Be Change Now, the latest super PAC created by the Hawaii Regional Council of Carpenters, has poured nearly $3 million into Hawaii’s 2018 primary election cycle, campaign spending reports released late Wednesday show.

Much of that cash is going to support U.S. Rep. Colleen Hanabusa’s bid to become governor.

The group reported collecting exactly $3 million since Jan. 1 and spending $2.89 million on local candidates, including Hanabusa and state Sen. Josh Green’s bid for lieutenant governor, through July 27, according to filings with the state Campaign Spending Commission.

Congresswoman Colleen Hanabusa and Gov David Ige at a Gubernatorial Debate held at the Kamehameha Schoos.

Congresswoman Colleen Hanabusa has received big support from the carpenters union and other super PACs, while Gov. David Ige’s campaign had more cash on hand to spend before the Aug. 11 primary.

Cory Lum/Civil Beat

The influential super PAC still had a surplus of more than $113,000 as the Aug. 11 primary approaches.

The union’s spending in this cycle nearly rivals its 2012 electoral push, when its former super PAC, Pacific Resource Partnership, devoted at least $3.2 million to helping Kirk Caldwell defeat the state’s former governor, Ben Cayetano, in the Honolulu mayor’s race.

Caldwell’s win ensured the city’s rail project would proceed.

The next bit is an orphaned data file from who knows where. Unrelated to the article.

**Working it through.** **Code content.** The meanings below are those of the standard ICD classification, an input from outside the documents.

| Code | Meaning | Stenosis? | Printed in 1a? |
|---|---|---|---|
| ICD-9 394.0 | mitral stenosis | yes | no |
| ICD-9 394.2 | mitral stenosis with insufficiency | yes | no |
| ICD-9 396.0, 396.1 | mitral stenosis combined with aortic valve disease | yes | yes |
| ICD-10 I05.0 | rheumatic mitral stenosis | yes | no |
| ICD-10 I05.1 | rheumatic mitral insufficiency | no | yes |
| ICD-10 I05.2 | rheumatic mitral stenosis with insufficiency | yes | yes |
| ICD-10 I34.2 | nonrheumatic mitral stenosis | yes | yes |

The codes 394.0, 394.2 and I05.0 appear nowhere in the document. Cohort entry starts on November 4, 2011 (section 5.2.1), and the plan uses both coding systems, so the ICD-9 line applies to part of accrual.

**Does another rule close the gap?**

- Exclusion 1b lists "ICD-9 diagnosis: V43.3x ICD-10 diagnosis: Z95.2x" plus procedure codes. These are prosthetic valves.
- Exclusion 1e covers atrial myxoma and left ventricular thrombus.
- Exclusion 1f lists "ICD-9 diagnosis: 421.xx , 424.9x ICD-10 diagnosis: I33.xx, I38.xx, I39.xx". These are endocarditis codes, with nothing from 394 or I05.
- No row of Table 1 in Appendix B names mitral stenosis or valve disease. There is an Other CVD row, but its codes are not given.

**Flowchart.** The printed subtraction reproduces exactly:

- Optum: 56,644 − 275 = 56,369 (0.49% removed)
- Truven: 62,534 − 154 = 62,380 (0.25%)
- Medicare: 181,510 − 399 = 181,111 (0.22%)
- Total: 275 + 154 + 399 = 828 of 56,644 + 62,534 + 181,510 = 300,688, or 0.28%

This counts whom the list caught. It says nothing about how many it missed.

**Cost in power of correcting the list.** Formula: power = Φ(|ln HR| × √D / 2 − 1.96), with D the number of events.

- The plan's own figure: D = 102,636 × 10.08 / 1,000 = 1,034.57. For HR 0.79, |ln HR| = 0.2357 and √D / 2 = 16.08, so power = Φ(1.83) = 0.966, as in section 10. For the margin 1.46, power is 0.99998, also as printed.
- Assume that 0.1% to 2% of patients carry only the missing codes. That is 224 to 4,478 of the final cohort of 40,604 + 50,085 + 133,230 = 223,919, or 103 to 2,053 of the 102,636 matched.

Meanwhile, Gov. David Ige and Hanabusa have spent about $2 million of their own campaign funds in what is shaping up as a tightly contested Democratic primary election for governor.

The most recent campaign spending filings show that the Ige campaign’s spending outpaced Hanabusa’s by more than $200,000 in July. As of July 27, Ige’s campaign also had about $230,000 more cash on hand than Hanabusa did.

The latest spending data was released Wednesday. It comes as recent polls by both Civil Beat and the Honolulu Star-Advertiser indicate the sizable lead Hanabusa once enjoyed over the state’s incumbent governor has evaporated.

As the Aug. 11 primary election approaches, the Civil Beat poll released Tuesday showed Ige leading Hanabusa in his re-election bid by 9 percentage points

In recent weeks, Be Change Now’s anti-Ige “Thirty Eight Minutes” ad has hit the airwaves — a spot that slams the incumbent governor for his handling of the Jan. 13 false missile alert.

Ige also benefits from some super PAC support.

AiKea UNITE HERE, the super PAC for the health care industry, and Unite Here Local 5, the hospitality workers union, reported in separate filings this week that they’ve raised at least $175,000 since January for the primary election cycle, bringing their total campaign war chest to nearly $225,000.

The super PAC reported spending more than $200,000 of that to support Ige’s re-election.

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